At a young age we lack understanding of the wider context. We do not possess the necessary knowledge and experience to take ourselves by hand, being fair to ourselves, and say 'You have done your best and that is enough!'. We have no understanding of how much work goes into certain achievements, that the grass isn’t always greener on the other side, and that not everything is as it seems. Neither we know that the reason we feel bad is that we are thinking bad thoughts about ourselves. Taking our frustrations on those we love, we fall even deeper into self-loathing.

If we, as adults, lack the understanding of how our thoughts can betray us, we are unable to teach our children to put things into wider (and wiser!) perspective. And they, like us, will make themselves feel unnecessarily bad.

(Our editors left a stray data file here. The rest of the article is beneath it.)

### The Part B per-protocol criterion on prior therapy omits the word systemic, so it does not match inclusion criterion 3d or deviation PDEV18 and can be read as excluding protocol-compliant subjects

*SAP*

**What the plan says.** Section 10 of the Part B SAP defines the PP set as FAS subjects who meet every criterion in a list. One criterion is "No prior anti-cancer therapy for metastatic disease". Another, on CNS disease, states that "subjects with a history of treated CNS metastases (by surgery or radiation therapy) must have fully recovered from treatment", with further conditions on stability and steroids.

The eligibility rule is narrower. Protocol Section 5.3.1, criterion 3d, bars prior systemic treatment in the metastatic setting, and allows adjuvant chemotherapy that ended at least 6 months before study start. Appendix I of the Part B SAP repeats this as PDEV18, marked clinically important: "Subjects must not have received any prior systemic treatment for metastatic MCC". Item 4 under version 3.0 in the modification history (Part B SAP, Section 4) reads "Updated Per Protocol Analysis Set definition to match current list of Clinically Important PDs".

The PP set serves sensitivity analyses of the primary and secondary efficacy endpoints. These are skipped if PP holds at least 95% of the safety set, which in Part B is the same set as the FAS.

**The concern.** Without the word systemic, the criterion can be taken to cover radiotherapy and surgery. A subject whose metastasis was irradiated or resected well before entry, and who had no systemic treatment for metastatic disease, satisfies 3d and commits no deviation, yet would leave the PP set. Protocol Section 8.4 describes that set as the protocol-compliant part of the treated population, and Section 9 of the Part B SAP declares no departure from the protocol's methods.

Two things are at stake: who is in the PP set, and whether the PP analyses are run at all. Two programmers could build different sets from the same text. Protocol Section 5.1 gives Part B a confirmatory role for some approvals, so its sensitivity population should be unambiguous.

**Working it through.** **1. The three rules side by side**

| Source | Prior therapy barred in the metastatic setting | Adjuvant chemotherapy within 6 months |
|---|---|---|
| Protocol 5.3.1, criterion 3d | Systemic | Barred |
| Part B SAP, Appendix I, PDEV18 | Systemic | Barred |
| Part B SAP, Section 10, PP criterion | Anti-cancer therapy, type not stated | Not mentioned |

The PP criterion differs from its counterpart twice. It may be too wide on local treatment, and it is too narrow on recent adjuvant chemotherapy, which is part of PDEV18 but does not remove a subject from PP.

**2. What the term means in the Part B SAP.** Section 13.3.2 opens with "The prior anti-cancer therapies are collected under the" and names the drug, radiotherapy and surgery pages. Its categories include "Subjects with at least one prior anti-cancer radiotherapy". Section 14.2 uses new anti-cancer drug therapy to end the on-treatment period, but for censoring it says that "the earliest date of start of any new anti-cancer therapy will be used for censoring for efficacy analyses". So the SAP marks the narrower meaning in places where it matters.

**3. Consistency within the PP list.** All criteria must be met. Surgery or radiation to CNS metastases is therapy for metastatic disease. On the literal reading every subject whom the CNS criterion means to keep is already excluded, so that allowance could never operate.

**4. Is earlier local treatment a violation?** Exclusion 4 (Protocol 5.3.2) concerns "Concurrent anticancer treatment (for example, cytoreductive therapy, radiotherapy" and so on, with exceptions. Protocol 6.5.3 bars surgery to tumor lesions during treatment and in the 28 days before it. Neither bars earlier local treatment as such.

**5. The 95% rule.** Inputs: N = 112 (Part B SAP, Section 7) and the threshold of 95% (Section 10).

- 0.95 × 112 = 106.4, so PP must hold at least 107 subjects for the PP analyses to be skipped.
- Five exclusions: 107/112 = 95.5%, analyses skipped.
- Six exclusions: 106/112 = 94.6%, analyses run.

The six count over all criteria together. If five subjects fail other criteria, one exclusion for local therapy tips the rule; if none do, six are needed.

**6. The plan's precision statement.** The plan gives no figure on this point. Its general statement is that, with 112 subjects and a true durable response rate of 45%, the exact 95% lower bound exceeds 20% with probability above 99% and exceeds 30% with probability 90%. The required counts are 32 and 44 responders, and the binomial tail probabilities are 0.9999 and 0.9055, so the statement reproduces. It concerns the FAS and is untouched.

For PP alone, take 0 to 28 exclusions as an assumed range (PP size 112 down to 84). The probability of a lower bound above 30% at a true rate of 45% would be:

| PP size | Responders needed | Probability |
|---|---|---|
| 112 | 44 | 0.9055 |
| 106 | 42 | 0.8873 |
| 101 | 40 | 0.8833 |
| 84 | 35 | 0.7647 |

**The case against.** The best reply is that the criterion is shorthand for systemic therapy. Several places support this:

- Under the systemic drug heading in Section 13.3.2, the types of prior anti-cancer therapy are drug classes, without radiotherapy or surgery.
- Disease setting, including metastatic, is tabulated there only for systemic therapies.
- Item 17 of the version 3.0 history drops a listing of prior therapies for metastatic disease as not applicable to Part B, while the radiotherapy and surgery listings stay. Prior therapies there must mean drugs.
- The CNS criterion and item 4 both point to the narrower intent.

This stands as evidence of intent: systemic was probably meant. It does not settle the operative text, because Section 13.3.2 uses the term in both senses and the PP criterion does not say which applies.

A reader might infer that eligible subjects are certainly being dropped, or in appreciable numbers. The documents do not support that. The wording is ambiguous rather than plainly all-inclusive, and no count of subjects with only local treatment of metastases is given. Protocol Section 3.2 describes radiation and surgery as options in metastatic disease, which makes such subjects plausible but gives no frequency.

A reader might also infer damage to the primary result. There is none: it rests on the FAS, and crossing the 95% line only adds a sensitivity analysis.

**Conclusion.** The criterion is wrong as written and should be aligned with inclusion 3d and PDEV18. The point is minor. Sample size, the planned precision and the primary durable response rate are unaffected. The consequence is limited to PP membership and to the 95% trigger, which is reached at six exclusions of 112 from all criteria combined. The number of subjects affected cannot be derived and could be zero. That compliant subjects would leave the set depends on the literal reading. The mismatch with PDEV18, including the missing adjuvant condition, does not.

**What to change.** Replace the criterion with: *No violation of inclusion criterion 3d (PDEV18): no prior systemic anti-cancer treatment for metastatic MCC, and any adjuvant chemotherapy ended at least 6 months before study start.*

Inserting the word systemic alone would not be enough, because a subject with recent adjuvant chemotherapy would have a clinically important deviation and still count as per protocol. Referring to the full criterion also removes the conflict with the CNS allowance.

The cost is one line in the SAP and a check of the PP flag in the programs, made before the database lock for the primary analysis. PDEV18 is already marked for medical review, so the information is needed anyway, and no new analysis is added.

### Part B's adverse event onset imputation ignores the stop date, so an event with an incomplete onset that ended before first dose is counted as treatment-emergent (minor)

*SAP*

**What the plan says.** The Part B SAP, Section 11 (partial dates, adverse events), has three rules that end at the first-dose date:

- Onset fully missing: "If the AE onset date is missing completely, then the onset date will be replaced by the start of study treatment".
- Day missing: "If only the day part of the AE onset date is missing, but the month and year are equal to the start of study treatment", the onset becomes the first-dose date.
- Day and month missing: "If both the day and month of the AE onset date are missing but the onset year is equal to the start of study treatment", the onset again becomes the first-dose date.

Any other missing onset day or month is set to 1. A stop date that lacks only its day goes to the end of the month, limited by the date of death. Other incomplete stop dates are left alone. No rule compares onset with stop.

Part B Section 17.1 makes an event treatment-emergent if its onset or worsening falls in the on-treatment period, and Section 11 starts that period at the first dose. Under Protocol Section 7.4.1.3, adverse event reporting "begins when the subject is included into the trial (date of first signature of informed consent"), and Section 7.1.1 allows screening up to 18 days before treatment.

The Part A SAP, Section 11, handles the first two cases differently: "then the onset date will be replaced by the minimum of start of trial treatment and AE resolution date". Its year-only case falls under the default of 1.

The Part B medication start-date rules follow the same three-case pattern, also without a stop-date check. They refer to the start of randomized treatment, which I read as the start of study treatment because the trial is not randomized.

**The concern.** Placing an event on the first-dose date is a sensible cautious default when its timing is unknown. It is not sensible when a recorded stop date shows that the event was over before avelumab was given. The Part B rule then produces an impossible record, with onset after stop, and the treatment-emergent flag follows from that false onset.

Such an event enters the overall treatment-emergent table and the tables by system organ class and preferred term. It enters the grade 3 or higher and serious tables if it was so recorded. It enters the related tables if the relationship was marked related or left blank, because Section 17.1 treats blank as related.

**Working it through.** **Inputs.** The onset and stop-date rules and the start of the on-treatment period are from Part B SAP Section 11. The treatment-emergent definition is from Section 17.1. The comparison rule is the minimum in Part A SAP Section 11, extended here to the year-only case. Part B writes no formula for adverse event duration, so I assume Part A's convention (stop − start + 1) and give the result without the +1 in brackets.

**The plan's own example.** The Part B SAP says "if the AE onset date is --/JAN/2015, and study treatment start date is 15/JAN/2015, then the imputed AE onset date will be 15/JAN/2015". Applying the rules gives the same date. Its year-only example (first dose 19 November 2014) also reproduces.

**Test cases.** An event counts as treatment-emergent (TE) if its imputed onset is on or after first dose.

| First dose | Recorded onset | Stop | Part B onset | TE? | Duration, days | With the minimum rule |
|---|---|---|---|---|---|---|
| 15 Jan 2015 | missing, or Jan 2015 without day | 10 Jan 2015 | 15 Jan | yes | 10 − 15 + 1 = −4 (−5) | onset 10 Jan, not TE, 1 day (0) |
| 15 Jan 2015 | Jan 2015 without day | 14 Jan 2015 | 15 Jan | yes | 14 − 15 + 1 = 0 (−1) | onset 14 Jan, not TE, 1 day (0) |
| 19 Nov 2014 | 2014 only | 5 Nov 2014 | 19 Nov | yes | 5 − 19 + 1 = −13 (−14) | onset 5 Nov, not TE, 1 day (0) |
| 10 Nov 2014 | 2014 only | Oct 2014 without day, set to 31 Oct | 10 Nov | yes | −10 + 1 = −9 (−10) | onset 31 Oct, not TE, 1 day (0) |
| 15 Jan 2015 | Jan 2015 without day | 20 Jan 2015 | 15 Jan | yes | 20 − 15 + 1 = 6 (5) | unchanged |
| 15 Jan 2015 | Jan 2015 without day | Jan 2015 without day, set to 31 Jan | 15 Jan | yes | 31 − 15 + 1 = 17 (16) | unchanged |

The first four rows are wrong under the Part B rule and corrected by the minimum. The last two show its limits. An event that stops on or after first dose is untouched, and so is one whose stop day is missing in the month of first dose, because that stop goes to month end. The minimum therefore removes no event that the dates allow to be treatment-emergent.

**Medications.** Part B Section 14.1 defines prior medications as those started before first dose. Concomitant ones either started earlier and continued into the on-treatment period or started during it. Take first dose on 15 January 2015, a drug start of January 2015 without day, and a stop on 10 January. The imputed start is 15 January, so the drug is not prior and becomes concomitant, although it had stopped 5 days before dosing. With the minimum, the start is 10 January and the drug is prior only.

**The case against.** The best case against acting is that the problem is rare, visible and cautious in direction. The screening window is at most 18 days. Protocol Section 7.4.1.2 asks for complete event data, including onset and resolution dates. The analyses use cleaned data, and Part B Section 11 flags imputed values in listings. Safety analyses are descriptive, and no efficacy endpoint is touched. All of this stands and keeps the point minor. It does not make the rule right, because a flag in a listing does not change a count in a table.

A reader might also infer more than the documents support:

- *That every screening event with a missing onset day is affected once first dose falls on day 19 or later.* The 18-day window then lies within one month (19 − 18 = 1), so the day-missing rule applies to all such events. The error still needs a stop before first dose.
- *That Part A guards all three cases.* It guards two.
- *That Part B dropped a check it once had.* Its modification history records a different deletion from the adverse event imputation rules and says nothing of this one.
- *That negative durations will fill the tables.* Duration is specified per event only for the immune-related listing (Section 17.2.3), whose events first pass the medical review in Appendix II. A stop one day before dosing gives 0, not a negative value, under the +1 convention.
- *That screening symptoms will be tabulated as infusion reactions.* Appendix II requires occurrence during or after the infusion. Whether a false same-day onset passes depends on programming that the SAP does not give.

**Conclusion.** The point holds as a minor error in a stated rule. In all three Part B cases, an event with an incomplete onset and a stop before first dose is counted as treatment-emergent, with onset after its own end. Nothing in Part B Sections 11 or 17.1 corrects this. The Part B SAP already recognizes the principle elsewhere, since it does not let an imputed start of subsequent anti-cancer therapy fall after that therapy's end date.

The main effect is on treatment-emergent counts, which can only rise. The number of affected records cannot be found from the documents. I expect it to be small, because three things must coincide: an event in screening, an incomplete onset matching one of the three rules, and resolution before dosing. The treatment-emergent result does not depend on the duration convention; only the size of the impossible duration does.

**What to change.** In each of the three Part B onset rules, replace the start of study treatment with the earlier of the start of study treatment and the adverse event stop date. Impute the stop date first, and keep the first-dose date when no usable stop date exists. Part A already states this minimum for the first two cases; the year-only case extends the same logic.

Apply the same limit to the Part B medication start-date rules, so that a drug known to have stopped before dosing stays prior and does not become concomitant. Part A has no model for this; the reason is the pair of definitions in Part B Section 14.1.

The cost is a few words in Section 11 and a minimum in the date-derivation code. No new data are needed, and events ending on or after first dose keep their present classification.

Know that anything which doesn’t make you feel good about yourself is because of the way you think about yourself in that moment. Your inner Narrator is most likely telling you how you don’t measure up to someone (on the outside), or someone you wish you were (a wannabe created on the inside). Observing your inner dialogue is the initial step by overseeing the thoughts our mind runs away with - without us giving them a second thought. It is like zooming out of the tunnel vision of your mouse trail, and seeing from far above where you are heading. You now know how thinking the same thought makes you feel: uneasy, unhappy, or disappointed about yourself. By only watching from afar, your emotions will loosen their grip on you so that you can focus on changing things for yourself. You will cease to be the mouse running for your dear life and become the hawk silently soaring the sky of your consciousness. It is at this point that you are managing to escape the prison of your own fearful Ego.